Flat vase with cord pattern design
1919 - 2007
Shimaoka entered the ceramics course at Tokyo Technical University in 1939. In 1946 he was invited to Mashiko, centre of the folk-art movement, where he was apprenticed to Shoji Hamada for three years. In 1953 he established his own kiln at Mashiko and since then has exhibited widely in Japan as well as overseas. In 1972 he visited Australia for two months.
Shimaoka specialises in the slip inlay decoration termed 'mishima', long admired by the Japanese and characteristic of a certain traditional group of Korean ceramics.
Since he has visited and taught in Australia, examples of his work (mostly belonging to the Australian potter Andrew Halford who studied with him in Japan) were included in the Art Gallery of New South Wales' Project show 'Contemporary Japanese Potters in Australia' (22 October - 20 November, 1983.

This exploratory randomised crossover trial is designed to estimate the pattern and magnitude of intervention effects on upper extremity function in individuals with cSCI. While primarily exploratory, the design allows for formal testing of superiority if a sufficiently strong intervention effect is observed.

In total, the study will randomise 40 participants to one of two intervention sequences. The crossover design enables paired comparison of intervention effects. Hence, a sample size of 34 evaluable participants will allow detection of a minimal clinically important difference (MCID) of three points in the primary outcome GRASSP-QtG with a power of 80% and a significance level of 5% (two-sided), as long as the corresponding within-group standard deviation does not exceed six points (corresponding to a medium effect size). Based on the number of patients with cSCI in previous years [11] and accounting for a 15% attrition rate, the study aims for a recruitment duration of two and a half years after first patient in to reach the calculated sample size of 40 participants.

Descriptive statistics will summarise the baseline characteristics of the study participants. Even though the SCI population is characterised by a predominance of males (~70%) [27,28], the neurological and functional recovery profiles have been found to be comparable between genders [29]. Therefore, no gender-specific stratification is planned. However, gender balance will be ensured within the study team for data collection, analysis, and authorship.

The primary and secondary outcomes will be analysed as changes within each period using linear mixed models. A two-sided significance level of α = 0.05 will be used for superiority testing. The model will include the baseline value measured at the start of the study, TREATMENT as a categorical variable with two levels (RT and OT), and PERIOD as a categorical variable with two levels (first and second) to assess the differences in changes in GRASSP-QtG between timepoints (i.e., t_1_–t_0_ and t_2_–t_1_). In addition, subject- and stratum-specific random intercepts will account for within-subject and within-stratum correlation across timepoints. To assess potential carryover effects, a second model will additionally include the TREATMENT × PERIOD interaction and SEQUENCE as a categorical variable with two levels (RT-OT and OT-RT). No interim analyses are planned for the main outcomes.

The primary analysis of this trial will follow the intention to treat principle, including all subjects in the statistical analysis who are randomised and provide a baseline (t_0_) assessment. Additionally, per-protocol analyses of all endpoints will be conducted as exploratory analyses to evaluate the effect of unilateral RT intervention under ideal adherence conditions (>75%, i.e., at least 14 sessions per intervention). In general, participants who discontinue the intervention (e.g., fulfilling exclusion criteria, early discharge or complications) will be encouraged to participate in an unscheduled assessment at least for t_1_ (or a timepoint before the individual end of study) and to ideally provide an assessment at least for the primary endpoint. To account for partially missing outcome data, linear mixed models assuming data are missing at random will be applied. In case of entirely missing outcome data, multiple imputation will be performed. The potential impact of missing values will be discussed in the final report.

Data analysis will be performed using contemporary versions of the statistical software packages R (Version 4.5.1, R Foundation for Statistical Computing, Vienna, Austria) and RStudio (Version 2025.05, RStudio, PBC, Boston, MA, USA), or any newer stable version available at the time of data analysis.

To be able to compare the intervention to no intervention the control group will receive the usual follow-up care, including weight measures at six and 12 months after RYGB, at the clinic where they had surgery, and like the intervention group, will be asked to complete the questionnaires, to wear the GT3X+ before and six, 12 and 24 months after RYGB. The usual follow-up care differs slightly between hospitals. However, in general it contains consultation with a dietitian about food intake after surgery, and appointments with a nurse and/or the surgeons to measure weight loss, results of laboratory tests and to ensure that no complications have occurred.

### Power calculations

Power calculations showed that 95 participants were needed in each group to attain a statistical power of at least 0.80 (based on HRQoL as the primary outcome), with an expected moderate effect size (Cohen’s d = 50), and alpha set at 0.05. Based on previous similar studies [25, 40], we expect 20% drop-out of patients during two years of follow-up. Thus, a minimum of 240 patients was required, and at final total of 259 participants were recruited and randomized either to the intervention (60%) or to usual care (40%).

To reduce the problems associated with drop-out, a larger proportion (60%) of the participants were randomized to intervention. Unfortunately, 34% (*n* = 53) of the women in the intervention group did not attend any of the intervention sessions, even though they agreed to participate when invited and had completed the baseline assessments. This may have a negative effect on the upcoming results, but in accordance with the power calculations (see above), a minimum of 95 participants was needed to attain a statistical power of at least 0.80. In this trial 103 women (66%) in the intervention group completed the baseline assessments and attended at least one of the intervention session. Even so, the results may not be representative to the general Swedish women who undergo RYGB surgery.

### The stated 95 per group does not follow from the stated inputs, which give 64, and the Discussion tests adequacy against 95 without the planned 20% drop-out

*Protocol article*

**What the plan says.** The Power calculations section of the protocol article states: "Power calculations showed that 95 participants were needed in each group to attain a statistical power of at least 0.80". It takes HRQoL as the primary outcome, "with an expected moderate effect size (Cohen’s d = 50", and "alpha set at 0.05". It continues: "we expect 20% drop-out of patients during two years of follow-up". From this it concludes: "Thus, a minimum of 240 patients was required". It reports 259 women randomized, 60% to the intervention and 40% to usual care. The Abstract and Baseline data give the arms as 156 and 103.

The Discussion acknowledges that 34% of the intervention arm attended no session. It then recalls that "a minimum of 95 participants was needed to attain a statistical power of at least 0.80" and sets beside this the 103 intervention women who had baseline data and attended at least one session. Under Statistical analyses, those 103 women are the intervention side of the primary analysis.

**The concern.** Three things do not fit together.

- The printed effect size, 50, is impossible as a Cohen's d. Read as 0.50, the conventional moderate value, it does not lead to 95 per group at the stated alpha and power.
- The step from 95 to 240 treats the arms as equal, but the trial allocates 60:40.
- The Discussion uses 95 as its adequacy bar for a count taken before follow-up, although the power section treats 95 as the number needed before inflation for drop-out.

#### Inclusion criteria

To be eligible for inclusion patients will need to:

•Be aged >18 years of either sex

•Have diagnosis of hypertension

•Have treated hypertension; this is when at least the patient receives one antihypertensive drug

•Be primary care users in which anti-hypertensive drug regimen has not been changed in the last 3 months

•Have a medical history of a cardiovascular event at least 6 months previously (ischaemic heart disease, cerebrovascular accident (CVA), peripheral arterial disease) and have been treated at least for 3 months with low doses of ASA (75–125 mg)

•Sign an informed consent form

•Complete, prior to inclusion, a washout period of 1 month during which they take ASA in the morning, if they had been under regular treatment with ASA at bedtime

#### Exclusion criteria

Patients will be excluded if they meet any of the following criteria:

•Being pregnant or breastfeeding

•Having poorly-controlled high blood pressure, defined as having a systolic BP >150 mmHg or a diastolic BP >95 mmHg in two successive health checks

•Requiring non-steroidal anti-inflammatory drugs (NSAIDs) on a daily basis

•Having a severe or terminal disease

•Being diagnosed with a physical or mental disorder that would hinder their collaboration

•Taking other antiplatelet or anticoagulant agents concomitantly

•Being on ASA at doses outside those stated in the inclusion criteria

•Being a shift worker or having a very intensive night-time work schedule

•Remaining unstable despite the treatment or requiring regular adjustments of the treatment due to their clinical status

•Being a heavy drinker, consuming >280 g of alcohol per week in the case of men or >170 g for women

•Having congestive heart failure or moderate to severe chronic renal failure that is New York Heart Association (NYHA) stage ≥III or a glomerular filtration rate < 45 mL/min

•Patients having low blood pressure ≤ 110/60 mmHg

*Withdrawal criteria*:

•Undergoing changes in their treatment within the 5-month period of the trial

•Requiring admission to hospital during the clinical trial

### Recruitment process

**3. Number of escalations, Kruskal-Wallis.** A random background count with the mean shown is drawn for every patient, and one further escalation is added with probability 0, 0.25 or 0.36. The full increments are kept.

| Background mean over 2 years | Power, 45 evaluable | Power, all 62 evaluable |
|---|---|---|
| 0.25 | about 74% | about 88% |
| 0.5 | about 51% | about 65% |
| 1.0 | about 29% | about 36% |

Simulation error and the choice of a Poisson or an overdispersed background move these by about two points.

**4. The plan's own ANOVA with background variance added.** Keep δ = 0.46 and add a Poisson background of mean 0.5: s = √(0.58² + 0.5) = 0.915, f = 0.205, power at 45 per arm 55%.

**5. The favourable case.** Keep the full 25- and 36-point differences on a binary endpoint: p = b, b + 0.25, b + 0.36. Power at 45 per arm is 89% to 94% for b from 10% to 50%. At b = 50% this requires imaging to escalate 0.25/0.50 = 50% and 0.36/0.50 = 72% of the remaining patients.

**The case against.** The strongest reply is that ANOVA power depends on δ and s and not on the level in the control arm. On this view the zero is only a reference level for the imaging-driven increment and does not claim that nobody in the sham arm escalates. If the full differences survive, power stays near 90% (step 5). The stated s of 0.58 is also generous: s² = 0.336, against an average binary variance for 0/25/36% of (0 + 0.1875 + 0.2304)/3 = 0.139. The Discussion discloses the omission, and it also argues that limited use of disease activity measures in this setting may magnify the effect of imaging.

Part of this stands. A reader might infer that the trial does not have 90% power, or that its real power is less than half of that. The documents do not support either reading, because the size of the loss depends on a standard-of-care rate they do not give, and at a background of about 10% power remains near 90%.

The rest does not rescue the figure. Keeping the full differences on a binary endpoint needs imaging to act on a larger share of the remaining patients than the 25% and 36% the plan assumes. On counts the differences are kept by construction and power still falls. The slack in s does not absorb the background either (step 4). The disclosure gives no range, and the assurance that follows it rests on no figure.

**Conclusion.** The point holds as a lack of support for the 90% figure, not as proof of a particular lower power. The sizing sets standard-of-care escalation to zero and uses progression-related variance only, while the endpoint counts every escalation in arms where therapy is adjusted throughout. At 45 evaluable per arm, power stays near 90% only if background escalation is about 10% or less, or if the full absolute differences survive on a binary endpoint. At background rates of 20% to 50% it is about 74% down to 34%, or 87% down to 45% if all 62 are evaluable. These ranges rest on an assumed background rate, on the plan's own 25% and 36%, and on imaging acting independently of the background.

The box in which this piece belongs is a signed and attested box by the artist himself, always an important consideration in Japan.
Flat vase with slip-inlayed cord pattern design
Ji-yû zôgan Jômon henko
Place where the work was made
Shôwa period 1926 - 1988 → Japan
stoneware with slip inlay
4.1 cm diam. of rim; 21.3 x 16.4 cm
Signature & date
Signed base, incised "Ta [initial of Tatsuzô]". Not dated.
Signed bak of lid [Associated NWA], ink [inscribed] "Tatsuzô" [and artist's seal]. Not dated.
Gift of Klaus Naumann 1984
Not on display
Where the work was made
Referenced in 1 publication
Jackie Menzies (Editor), The Asian Collections Art Gallery of New South Wales, 'Ceramics', Sydney, 2003, 268 (colour illus.).